Less than 24 hours after Israeli and Palestinian leaders relaunched indirect peace talks, Israel on Monday announced its intention to expand Jewish settlements in East Jerusalem, a step that Palestinians warned could torpedo the process.
Almost three in four Palestinian children living in East Jerusalem are classified as poor and the city is still the poorest in Israel, figures released by a human rights group and the Central Bureau of Statistics show.
The figures were compiled, separately, ahead of Jerusalem Day - which begins tonight and marks 43 years since the establishment of Israeli control over East Jerusalem in 1967.
As Israeli-Palestinian negotiations restart, Palestinians are determined to begin by tackling the issue of borders, before working backwards toward deciding how to implement the establishment of a Palestinian state. Once agreement is reached on borders, the thinking goes, it will become clear who has the right to decide whether or not settlement activity can continue.
Naturally all this talk must have a reference point. While exact borders are a matter for negotiation, it is hard to begin talks if one side insists on anticipating a fixed outcome. Yet the most recent maps published by the governemt unilaterally annex Palestine to Israel while ignoring the existence of many Palestinian communities.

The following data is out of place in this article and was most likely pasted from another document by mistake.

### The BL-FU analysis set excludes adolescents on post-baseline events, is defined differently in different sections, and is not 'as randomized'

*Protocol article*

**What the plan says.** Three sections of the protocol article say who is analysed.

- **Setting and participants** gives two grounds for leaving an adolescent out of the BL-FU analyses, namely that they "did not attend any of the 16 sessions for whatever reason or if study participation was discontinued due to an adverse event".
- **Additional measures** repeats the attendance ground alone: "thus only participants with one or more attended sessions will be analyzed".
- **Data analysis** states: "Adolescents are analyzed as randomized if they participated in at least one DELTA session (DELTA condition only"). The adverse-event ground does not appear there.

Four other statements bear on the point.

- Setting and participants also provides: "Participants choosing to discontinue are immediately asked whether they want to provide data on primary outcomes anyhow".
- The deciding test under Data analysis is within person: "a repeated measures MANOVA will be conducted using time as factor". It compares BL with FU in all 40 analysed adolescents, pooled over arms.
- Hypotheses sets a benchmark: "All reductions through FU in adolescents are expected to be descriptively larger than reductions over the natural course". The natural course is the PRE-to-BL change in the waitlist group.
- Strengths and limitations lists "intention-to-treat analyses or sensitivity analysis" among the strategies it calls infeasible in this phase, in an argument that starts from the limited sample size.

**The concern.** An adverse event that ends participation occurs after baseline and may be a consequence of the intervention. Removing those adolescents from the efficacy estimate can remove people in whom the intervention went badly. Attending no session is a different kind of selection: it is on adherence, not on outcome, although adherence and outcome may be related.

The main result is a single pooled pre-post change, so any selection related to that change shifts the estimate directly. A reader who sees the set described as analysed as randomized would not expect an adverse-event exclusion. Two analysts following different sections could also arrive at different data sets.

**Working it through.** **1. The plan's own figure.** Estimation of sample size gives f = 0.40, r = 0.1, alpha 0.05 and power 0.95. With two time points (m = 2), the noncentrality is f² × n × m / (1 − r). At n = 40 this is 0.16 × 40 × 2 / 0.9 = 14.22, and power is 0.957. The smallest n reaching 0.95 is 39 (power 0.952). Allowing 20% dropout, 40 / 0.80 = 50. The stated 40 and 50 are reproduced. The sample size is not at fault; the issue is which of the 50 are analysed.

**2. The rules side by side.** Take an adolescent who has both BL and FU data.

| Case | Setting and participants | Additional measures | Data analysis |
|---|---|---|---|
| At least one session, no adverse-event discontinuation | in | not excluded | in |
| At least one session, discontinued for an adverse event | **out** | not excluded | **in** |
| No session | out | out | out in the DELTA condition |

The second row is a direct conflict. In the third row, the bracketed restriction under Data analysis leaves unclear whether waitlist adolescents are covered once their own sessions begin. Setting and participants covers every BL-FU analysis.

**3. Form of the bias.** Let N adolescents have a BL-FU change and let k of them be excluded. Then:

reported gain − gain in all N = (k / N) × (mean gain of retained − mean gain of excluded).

Israel has no plan to review its nuclear policies, a government official said on Friday, playing down efforts by world powers at a U.N. non-proliferation conference to promote a Middle East free of atomic arms.
Hoping to win Arab backing for sanctions against Iran, the United States and other permanent U.N. Security Council members on Wednesday called for ways to be found to implement a 1995 initiative that would guarantee nuclear disarmament in a region where Israel is widely assumed to have the only such weapons.
Diaspora Jews around the world are beginning to realize that the time has come to reject the right’s dictate that being pro-Israel means that you need to support the policies of Israeli governments, no matter what they do; that the Jewish right represents a small minority of the Jewish people.
Caring about friends and family doesn’t mean that we do not criticize them, when we believe that they are harming themselves. In caring for somebody’s wellbeing, we are often required to make clear that they are going the wrong way. Hence Liberal Jews in the Diaspora firmly stand by Israel while trenchantly criticizing the occupation and settlements.
Strangely, in all this no one has wondered how it is possible that the IDF, the body charged with imposing the law on the West Bank, never lifted a finger against its officers who settled in an illegal outpost in the first place.
Moreover, how can an officer in the career army who breaks the law and ignores a court order serve as a model for his soldiers?
Palestinian President Mahmoud Abbas on Monday signed a law banning Palestinians from working in Israeli settlements and selling settlement goods, with violators facing up to five years in prison and stiff fines.
The law marks the Palestinians' most determined campaign against the settlements Israel has built on lands they want for a state. The Palestinians vehemently oppose the settlements but many rely on them for work.
Page 103 of 144